Allan MacDonell's Reviews > Miles: The Autobiography
Miles: The Autobiography
Allan MacDonell's review
Mar 27, 2011
Miles Davis's autobiography takes no pains whatsoever to varnish the author's reputation as a kind and loving human being. By far, the word that appears more often than any other in Miles: The Autobiography, written in partnership with Quincy Troupe, is that 12-letter, four-syllable all-purpose standby for a person who engages in sexual relations with his own mother. In whip-quick conversational prose that moves with the deft, percussive rhythms of truth when it riffs out hesitation free, Davis describes himself as a man who hits women, a parent who is disappointed in all his children, an acquaintance who rarely keeps a friend for more than a few years, a husband who will not tolerate his mate's intolerance of his dalliances with other women, a drug addict who considers snorts of coke and cognac daily as being clean, and a musical genius who fundamentally changed the direction of music at least four times during his amazingly long and prolific career. Davis also insists, several times, that critics are almost always wrong, especially when they accuse him of hating white people. Indeed, he is just as harsh on black people as he is on whites, and the black person he is harshest upon has to be himself. By far the most notorious trumpet player in jazz, and one of the most influential bandleaders in any genre, Davis takes advantage of his autobiographical bandstand to settle any lingering personal scores—with everyone from iconic players to forgotten club-owners—and correct all misinformed anecdotes concerning himself and the legends who were his contemporaries. This book is raw and revelatory, a miracle of publicist defiance, a gift from a complex mess of a master who committed to telling it like he saw it and felt it, and to hell with you whether you like it—and him—or not.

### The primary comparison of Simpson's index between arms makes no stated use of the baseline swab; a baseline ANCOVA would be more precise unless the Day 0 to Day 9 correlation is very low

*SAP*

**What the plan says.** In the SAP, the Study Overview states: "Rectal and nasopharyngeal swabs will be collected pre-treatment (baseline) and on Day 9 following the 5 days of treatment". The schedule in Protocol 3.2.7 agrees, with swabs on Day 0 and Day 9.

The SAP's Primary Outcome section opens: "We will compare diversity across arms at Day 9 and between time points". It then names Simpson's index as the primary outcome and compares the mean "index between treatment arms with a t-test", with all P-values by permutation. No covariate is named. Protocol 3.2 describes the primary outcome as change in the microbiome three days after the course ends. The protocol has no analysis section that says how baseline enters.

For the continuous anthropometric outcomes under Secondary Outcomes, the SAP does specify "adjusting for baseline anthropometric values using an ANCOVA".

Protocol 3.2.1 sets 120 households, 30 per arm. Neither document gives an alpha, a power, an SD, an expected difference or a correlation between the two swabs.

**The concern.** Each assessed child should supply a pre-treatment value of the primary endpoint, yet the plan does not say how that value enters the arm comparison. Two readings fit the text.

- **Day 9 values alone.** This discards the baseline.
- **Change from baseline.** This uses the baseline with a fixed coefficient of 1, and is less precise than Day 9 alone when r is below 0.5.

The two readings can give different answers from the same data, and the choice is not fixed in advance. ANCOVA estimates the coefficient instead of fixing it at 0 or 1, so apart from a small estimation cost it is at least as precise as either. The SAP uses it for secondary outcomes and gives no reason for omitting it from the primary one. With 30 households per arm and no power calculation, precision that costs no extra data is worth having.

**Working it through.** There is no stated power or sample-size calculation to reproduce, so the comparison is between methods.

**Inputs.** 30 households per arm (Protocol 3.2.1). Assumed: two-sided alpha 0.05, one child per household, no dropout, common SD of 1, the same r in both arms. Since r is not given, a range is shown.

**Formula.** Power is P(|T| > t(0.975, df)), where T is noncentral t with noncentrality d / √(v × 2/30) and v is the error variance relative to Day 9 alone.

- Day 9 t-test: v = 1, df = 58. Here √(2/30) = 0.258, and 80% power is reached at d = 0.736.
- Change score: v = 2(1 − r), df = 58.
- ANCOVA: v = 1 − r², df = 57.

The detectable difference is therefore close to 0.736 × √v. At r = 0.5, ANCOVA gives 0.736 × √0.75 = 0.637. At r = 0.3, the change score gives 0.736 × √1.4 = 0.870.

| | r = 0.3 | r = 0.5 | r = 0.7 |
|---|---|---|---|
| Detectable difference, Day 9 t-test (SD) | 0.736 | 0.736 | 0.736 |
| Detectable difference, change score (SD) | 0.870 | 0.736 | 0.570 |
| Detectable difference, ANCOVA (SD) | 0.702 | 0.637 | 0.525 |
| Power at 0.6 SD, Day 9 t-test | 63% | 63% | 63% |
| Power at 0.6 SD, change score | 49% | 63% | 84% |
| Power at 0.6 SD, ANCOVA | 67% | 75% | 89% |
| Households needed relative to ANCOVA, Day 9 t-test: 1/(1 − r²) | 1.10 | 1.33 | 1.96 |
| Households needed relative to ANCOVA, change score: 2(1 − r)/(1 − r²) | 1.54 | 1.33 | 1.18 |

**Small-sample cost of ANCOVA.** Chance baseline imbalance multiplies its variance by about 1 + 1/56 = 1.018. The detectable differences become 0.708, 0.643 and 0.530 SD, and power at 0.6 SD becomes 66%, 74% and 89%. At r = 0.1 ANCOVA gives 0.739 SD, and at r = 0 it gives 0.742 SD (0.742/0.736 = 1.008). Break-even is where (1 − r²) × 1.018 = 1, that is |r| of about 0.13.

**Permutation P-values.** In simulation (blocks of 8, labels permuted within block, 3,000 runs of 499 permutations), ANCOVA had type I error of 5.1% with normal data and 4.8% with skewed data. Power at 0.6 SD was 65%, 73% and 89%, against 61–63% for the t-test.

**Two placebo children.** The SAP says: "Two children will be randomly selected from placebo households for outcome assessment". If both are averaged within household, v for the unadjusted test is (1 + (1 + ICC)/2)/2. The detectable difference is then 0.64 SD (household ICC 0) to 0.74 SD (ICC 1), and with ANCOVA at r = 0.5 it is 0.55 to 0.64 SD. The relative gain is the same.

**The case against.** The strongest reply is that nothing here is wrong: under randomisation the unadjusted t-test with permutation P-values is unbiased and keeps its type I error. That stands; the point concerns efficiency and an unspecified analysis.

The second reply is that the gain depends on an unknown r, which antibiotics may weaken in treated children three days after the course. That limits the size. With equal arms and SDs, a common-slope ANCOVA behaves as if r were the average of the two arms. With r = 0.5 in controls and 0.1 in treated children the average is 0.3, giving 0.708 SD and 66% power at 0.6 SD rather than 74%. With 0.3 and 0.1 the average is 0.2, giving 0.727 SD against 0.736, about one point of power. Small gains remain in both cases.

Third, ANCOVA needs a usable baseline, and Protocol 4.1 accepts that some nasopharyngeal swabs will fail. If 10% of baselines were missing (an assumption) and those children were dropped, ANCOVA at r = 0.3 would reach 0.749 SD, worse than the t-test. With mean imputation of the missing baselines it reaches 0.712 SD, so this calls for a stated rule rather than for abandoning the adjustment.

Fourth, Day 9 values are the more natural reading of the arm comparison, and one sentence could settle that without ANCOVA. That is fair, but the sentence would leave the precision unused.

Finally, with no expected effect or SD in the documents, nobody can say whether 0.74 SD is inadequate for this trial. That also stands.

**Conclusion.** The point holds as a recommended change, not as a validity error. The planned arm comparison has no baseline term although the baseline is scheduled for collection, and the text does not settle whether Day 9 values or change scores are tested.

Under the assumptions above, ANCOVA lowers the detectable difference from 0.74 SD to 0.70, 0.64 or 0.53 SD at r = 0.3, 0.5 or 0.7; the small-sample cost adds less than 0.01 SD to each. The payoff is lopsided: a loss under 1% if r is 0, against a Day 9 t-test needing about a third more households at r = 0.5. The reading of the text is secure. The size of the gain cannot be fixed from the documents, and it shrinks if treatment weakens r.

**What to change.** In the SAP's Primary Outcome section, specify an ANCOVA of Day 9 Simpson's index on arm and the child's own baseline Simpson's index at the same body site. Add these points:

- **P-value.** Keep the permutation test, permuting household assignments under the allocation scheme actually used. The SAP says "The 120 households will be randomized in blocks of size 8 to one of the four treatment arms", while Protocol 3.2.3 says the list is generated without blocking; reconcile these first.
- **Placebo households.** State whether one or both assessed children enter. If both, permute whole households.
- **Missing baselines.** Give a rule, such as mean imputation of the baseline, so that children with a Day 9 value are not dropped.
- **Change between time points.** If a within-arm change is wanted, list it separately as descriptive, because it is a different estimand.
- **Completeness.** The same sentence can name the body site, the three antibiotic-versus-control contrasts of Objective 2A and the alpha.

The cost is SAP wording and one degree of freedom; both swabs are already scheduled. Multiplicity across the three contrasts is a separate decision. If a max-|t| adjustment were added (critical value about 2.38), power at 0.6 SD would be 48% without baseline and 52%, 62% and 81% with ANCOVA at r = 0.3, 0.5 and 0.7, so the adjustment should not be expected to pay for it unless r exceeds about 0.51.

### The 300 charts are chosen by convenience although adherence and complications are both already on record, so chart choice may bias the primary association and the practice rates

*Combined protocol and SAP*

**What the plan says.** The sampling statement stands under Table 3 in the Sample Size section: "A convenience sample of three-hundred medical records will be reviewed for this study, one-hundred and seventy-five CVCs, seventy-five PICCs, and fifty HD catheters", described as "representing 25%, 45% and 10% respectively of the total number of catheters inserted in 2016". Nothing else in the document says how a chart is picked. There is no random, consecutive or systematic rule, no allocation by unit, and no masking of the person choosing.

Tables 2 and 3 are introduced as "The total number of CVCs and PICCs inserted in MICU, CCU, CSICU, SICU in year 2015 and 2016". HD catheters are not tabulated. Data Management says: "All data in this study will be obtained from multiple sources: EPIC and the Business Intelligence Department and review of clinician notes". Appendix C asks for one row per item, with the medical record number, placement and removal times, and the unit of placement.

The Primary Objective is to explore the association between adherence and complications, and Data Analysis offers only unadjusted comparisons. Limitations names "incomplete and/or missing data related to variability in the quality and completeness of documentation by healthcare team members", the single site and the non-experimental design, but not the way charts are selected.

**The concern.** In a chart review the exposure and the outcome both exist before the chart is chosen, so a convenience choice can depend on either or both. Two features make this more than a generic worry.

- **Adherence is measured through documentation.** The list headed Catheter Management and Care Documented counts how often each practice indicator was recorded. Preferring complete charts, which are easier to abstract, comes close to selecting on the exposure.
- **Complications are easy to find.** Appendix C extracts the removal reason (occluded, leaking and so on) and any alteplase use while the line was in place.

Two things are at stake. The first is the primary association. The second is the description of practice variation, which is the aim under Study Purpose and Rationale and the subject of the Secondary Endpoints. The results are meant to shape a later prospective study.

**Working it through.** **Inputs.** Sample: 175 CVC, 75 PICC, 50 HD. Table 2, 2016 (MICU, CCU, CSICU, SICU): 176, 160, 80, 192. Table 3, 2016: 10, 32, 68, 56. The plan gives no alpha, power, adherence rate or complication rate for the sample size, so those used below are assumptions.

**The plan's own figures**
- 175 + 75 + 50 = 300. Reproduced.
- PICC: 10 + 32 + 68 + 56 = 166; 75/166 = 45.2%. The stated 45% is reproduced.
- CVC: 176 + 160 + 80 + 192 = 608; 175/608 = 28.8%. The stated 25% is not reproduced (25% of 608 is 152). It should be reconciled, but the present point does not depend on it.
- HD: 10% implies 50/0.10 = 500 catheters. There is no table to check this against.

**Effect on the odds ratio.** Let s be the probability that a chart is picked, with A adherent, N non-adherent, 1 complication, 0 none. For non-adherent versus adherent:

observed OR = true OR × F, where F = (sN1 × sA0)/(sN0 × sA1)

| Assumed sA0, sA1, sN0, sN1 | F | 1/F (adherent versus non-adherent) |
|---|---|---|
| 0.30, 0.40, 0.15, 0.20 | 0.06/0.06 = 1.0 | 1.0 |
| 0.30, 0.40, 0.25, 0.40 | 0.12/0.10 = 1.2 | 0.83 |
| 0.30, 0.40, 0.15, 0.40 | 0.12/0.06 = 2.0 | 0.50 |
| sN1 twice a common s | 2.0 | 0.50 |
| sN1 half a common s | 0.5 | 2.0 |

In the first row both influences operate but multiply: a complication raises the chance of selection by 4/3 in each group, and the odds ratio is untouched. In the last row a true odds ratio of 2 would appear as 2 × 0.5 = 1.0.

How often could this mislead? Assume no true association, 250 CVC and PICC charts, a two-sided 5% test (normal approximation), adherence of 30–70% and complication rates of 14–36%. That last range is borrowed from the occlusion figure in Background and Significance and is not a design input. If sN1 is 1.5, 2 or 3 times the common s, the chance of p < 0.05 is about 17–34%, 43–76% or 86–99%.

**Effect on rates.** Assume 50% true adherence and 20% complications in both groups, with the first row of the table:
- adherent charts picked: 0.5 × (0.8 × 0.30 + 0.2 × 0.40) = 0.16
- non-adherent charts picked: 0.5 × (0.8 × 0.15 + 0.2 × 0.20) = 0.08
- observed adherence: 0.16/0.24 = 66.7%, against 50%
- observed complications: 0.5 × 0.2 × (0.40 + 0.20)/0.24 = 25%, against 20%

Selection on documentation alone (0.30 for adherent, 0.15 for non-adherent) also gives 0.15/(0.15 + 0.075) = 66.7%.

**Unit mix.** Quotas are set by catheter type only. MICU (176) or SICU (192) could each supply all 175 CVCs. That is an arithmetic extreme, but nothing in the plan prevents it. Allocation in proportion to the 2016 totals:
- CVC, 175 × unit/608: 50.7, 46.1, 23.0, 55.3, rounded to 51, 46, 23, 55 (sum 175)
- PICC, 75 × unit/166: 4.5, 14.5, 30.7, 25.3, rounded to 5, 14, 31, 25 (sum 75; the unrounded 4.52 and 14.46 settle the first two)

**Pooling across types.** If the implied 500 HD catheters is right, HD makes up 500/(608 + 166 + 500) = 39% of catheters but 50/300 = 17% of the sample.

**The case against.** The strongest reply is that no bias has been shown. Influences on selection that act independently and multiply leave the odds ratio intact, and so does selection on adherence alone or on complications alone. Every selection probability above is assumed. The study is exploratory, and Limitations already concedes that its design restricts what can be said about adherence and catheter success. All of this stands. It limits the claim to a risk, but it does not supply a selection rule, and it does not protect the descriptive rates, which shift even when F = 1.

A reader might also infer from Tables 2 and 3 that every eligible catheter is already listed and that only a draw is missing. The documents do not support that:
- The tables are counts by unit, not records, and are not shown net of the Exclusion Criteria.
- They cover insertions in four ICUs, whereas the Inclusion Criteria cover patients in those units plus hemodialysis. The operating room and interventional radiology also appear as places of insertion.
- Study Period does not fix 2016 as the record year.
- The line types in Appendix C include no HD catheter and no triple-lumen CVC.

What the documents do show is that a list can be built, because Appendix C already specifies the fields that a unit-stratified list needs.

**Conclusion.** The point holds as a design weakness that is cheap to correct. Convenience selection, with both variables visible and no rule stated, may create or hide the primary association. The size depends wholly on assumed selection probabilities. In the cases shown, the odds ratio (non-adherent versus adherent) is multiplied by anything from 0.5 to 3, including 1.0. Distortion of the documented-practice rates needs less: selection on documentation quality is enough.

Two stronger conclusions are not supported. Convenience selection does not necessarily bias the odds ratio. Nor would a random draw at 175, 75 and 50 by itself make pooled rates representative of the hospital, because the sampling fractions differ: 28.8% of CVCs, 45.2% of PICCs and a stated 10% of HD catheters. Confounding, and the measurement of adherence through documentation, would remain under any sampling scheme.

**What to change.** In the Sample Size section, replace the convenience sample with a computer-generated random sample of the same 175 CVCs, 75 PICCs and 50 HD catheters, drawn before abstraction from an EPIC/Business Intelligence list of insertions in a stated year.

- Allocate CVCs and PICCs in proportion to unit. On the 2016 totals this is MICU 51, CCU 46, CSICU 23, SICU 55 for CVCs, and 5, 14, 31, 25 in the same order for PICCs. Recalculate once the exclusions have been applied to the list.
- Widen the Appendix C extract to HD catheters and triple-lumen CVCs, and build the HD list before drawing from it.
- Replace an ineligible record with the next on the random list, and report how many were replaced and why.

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March 26, 2011 – Finished Reading
March 27, 2011 – Shelved